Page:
Thursday, March 10, 2011

Holly's a B*tch

On "Sexy," the latest episode of Glee:

Rachel: My choice is to be celibate.
Holly: I respect your choice. I think you're naive and frigid, but I respect your choice.

So the sex-ed teacher calls any teenager who isn't having sex naive (because there's no possible way they could survive high school without having sex) and frigid (not a sensual creature), both of which are incredibly insulting. It's also ridiculous that the assumption is that every teenager must be a slave to their desires, especially their sexual ones, and has absolutely no control over their behavior.

Then there's Emma, who hasn't consummated her marriage yet. Holly tells her, "My lips are your legs."

Is this supposed to be funny? Are we meant to be entertained by watching people get smacked down on television? There's a difference between the Holly character and the Sue Sylvester character in that Holly is meant to be relatable and fun. Sue is not. So when Sue says incredibly awful things, it's okay because that's just Sue. Plus, she usually has a different type of awfulness, one which has glimpses of humanity like when she told Kurt that she didn't think bullying was okay or when she voted for the McKinley High Glee club at Regionals. Sue's awfulness comes from her agenda and her need to put herself, her career and Cheerios first, damn the consequences. Holly isn't like that and hence her comments are a lot worse.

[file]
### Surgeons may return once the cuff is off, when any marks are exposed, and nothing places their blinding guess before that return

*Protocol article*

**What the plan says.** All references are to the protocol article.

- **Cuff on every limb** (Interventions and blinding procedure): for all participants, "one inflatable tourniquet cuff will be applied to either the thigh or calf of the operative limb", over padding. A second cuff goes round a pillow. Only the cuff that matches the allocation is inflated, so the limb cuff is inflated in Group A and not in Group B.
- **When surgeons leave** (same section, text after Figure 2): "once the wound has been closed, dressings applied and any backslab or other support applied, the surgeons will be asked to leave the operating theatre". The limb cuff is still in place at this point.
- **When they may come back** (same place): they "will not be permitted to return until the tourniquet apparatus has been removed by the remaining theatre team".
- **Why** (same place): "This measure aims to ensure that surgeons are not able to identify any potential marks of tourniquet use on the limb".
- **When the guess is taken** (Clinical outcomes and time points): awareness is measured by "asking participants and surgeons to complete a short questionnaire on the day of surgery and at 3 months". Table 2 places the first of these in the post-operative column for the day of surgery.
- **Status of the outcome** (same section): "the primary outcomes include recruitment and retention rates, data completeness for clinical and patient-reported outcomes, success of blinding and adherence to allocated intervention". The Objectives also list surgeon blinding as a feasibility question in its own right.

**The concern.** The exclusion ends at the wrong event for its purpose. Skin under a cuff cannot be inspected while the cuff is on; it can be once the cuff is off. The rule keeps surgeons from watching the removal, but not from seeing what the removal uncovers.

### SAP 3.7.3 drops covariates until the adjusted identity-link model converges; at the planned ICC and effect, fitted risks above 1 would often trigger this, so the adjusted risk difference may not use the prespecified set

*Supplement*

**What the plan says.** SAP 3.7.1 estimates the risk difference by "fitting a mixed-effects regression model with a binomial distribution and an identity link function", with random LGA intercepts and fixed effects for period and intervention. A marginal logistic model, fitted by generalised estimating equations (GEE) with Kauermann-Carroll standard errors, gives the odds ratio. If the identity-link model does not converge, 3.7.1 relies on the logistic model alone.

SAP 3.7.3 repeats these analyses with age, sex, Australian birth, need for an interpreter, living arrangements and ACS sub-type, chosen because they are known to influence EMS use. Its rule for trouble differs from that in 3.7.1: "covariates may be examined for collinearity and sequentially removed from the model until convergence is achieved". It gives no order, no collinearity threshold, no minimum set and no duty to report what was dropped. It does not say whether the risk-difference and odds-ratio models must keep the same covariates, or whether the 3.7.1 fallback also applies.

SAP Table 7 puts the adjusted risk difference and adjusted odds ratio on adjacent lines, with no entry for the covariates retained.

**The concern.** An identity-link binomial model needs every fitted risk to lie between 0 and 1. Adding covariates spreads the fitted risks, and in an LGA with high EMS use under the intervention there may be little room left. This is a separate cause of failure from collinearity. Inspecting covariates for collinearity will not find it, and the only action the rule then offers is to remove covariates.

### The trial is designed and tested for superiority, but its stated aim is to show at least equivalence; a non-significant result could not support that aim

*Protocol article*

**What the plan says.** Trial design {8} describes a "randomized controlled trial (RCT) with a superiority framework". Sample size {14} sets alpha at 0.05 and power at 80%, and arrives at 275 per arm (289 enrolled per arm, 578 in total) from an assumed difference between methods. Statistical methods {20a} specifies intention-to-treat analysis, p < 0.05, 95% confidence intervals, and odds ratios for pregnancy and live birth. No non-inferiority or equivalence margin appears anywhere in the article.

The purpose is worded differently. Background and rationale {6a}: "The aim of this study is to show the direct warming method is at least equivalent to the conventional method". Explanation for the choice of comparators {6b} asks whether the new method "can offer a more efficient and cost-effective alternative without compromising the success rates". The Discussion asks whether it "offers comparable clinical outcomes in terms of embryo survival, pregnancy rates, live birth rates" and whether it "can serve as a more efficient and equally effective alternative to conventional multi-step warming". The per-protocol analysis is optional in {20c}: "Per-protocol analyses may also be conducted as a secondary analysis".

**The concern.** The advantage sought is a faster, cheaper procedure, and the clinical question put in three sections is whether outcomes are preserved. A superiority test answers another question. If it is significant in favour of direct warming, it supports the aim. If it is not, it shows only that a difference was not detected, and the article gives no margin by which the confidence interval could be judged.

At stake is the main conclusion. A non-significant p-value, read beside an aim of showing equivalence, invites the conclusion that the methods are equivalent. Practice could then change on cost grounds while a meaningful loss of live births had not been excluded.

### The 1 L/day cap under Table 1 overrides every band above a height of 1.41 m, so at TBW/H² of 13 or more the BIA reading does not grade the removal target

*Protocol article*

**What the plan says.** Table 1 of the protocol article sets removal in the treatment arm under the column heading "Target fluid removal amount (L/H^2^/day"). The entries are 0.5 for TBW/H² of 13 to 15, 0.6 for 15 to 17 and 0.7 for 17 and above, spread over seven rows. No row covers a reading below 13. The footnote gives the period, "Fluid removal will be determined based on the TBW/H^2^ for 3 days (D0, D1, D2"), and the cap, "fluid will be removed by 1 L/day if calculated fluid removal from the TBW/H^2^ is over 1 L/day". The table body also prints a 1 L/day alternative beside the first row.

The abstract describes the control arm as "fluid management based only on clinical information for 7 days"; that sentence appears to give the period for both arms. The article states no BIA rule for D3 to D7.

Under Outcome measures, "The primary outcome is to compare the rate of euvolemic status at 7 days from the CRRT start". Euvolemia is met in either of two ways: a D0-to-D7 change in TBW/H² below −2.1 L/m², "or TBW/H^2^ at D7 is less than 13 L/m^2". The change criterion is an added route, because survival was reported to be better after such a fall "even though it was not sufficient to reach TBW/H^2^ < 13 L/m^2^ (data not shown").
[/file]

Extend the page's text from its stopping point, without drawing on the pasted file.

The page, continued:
Ed said...

You might be the only person who doesn't watch Glee just for the songs.

Most people I talk to don't even know there's a plot.

Primum Non Nocere said...

Did you also notice that for the celibacy song, the singers wore outfits that were no doubt inspired by the fashion style of "Little House on the Prairie"? The implication was clearly that celibacy is an outdated virtue that belongs back in the days of the Oregon Trail. Not to mention that the entire celibacy song turned out to be supporting the opposing view...just to drive home the point that supporters of celibacy are idiots.

PNN: The DOG Score

Chana said...


Yeah, pretty much. I think it's stupid that the show rarely dares to confront issues in a real way- most of the time it just mocks the other viewpoint. The only good thing about this episode was the sex talk Kurt's father had with him where he said you don't need to throw yourself around and sex means something. Why couldn't that idea have also been expressed in the celibacy club?

Stubborn and Strong said...

They should add any religion people to show ppl that being religious are more likely to be celibate during high school and it is not impossible

The Nudnik said...

I own a television, but don't spend very much time watching.

I see that I am missing very little.

Jewish Atheist said...

I think you're missing the fact that "Holly Holiday" is played as something of a parody. She seems fun and carefree but is obviously as flawed as the counselor.

The viewer is expected to be shocked and disapprove of Holly's response to Rachel and her shot at Emma. Seriously. Just like in the last episode she was on we were supposed to be appalled at her advising a student to damage a teacher's car as revenge. In fact, she herself was disturbed by it.

It's spelled out a little when she talks about never having relationships that last longer than 36 hours (iirc) or when she just comes off as kind of a batcase.

It's a common trope -- the carefree wild-child who doesn't know when to set limits. If you recall, in the previous episode she was on, she explains that her attitude is a reaction to something traumatic that happened to her.

Jewish Atheist said...